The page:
Speaking to reporters at Computex Nvidia’s chief executive officer Jen-Hsun Huang also said the company expects cloud revenues to grow between 60 and 70 per cent each year.

A number of cloud service providers have borrowed from the high performance computing world to add GPU acceleration to their services in a bid to cope with diminishing returns on CPU performance.

HPC and cloud revenue at Nvidia was $79m for the recently reported Q1 2016, up 57 per cent year-on-year, and the company has over the past year or so announced some large deals with companies like Baidu, Facebook, Flickr, Microsoft and Twitter, largely around its Tesla and GRID offerings.

Last year it also struck a deal with AWS to add GPU-accelerated instances to its growing roster of services.

Nvidia has said much of its growth in recent quarters has come from datacentre, cloud, gaming and automotive, and that its deals with virtualisation incumbents VMware and Citrix are helping to give it a strong boost in the enterprise. Speaking to journalists and analysts in February this year Huang said its deal with VMware alone means about 80 per cent of the world’s enterprises now support its GRID GPU virtualisation technology.

HP buys ConteXtreme in SDN, NFV play

HP is acquiring SDN specialist ConteXtreme

HP is acquiring SDN specialist ConteXtreme

HP has acquired software-defined networking (SDN) specialist ConteXtreme to strengthen its service provider business and network function virtualisation (NFV) offerings.

Founded in 2007, ConteXtream provides an OpenDaylight-based, carrier-grade SDN fabric controller that works on most hypervisors and commodity server infrastructure. It’s based on the IETF network virtualisation overlay (NVO3) architecture, which includes virtualised network edge nodes that aggregate flows and maps them to specific functions, a mapping subsystem based on the Location-Identity Separation Protocol (LISP), a set of application-specific flow handlers for service chaining, and a high-performance software flow switch.

The company also offers analytics that help monitor traffic and detect anomalies.

“We’re moving away from being tied to dedicated machines to having a resource pool with automated, self-service mechanisms. In the networking world, there are countless functions – firewall, caching, optimization, filtering etc. – and a bunch of inflexible hardware to do those things. NFV is about saying, ‘Why can’t we put these various functions in the cloud? Why does each function need to be on specialized and dedicated hardware?’,” explained HP’s telco business lead Saar Gillai.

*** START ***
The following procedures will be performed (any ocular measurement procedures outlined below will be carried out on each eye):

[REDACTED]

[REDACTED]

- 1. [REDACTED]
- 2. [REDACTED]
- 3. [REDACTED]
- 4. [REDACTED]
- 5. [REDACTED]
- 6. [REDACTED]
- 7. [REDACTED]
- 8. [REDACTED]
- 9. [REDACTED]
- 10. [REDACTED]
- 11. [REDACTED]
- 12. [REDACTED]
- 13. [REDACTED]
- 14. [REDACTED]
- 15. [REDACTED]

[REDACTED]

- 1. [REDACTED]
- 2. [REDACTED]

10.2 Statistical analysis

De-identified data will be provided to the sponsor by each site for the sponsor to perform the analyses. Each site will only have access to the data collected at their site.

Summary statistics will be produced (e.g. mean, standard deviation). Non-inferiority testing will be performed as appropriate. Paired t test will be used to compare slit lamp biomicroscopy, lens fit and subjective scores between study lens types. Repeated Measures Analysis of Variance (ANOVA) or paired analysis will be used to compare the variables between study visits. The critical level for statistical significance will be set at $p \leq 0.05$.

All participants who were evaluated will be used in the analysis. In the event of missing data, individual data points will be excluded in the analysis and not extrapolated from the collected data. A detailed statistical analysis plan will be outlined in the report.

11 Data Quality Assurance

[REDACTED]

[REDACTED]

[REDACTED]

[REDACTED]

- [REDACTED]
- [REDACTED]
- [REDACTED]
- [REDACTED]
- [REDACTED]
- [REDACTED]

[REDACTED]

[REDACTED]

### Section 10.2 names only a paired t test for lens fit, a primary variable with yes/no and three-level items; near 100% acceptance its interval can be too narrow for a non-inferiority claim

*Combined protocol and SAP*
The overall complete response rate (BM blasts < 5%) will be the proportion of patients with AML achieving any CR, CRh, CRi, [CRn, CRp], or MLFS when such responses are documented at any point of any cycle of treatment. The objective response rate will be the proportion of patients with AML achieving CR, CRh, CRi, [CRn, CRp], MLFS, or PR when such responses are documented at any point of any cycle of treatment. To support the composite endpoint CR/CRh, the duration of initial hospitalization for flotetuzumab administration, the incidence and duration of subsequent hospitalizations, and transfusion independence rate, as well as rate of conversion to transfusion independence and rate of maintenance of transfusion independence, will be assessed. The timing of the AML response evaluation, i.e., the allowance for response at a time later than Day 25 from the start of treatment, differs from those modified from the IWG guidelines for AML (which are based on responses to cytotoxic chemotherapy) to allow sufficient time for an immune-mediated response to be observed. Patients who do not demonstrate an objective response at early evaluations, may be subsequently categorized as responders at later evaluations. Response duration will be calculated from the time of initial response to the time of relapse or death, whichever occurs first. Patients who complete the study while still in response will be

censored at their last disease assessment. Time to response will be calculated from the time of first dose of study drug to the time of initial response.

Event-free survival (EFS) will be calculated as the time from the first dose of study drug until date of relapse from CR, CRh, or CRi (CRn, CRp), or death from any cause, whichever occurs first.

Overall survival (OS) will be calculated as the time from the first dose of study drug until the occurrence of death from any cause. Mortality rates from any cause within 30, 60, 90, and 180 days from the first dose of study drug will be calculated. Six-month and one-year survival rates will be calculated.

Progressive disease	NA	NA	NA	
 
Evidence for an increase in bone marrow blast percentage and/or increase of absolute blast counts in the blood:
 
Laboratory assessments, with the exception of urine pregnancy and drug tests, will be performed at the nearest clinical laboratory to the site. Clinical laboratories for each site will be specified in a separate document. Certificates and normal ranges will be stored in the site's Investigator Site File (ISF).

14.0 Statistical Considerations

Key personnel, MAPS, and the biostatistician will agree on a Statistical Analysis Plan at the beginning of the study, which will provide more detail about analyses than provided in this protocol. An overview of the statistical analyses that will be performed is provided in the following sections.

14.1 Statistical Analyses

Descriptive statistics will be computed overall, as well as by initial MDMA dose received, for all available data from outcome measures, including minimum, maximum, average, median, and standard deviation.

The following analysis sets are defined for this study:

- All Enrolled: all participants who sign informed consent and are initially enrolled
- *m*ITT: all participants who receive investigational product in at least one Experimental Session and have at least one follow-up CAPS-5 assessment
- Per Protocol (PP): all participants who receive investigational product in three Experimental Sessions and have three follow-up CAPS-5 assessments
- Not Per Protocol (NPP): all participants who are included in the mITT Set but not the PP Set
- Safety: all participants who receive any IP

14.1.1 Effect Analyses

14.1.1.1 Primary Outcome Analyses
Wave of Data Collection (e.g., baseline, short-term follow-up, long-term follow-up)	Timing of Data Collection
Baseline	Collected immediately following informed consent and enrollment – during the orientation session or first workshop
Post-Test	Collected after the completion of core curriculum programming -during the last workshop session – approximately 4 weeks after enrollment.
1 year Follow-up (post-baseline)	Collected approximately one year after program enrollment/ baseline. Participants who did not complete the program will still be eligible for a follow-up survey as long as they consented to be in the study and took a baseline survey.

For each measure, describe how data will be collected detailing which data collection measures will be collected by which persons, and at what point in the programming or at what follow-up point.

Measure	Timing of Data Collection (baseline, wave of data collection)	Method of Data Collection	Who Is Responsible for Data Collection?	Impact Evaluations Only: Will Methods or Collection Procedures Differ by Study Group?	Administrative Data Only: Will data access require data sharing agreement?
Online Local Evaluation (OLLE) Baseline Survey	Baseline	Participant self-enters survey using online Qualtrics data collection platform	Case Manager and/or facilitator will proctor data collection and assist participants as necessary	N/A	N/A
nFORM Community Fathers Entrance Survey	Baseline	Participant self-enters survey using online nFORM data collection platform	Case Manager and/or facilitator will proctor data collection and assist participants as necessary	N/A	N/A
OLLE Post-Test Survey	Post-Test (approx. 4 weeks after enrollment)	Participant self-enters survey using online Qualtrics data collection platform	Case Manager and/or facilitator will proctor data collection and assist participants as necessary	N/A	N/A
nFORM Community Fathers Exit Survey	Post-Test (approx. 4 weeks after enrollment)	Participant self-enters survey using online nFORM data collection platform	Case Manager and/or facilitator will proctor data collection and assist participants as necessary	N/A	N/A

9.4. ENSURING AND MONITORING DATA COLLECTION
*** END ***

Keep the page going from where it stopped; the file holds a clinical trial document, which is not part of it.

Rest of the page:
“ConteXtream’s scalable and open and standards-based technology delivers innovative capabilities like advanced service function chaining, and is deployed at a number of major carrier networks across the globe. ConteXtream’s technology connects subscribers to services, enabling carriers to leverage their existing standard server hardware to virtualize functions and services.”

Gillai said the acquisition will accelerate its leadership in NFV, and that HP also plans to increase its involvement with OpenDaylight, an open source collaboration between many of the industry’s major networking incumbents on the core architectures enabling SDN and NFV.

The past year has seen HP slowly scale up its involvement with SDN and NFV initiatives.

In September last year the company announced the launch of an app store for HP customers to download SDN-enabled and virtual networking applications and tools – networking monitoring tools, virtual firewalls, virtual load balancers and the like – developed by HP as well third parties and open source communities. It also partnered with Wind River to integrate its NFV technologies with HP Helion OpenStack.

AWS doubles down on DaaS with virtual desktop app marketplace

AWS is bolstering its ecosystem around desktops

AWS is bolstering its ecosystem around desktops

Amazon has launched an application marketplace for AWS WorkSpaces, the company’s public cloud-based desktop-as-a-service, which it said would help users deploy virtualised desktop apps more quickly while keeping costs and permissioning under control.

Last year AWS launched WorkSpaces to appeal to mobile enterprises and the thin-client crowd, and the company said the app marketplace will allow users to quickly provision and deploy software directly onto virtual desktops – with software subscriptions charged monthly, and Amazon handling all of the billing.

To complement the marketplace the company unveiled the WorkSpaces Application Manager, which will enable IT managers to track and manage application usage, cost, and permissions.

“With just a few clicks in the AWS Management Console, Amazon WorkSpaces customers are able to provision a high-quality, cloud-based desktop experience for their end users at half the cost of other virtual desktop infrastructure solutions,” said Gene Farrell, general manager of AWS Enterprise Applications.

“By introducing the AWS Marketplace for Desktop Apps and Amazon WAM, AWS is adding even more value to the Amazon WorkSpaces experience by helping organizations reduce the complexity of selecting, provisioning, and deploying applications. With pay-as-you-go monthly pricing and end-user self-provisioning of applications, customers will lower the costs associated with provisioning and maintaining applications for their workforce,” Farrell said.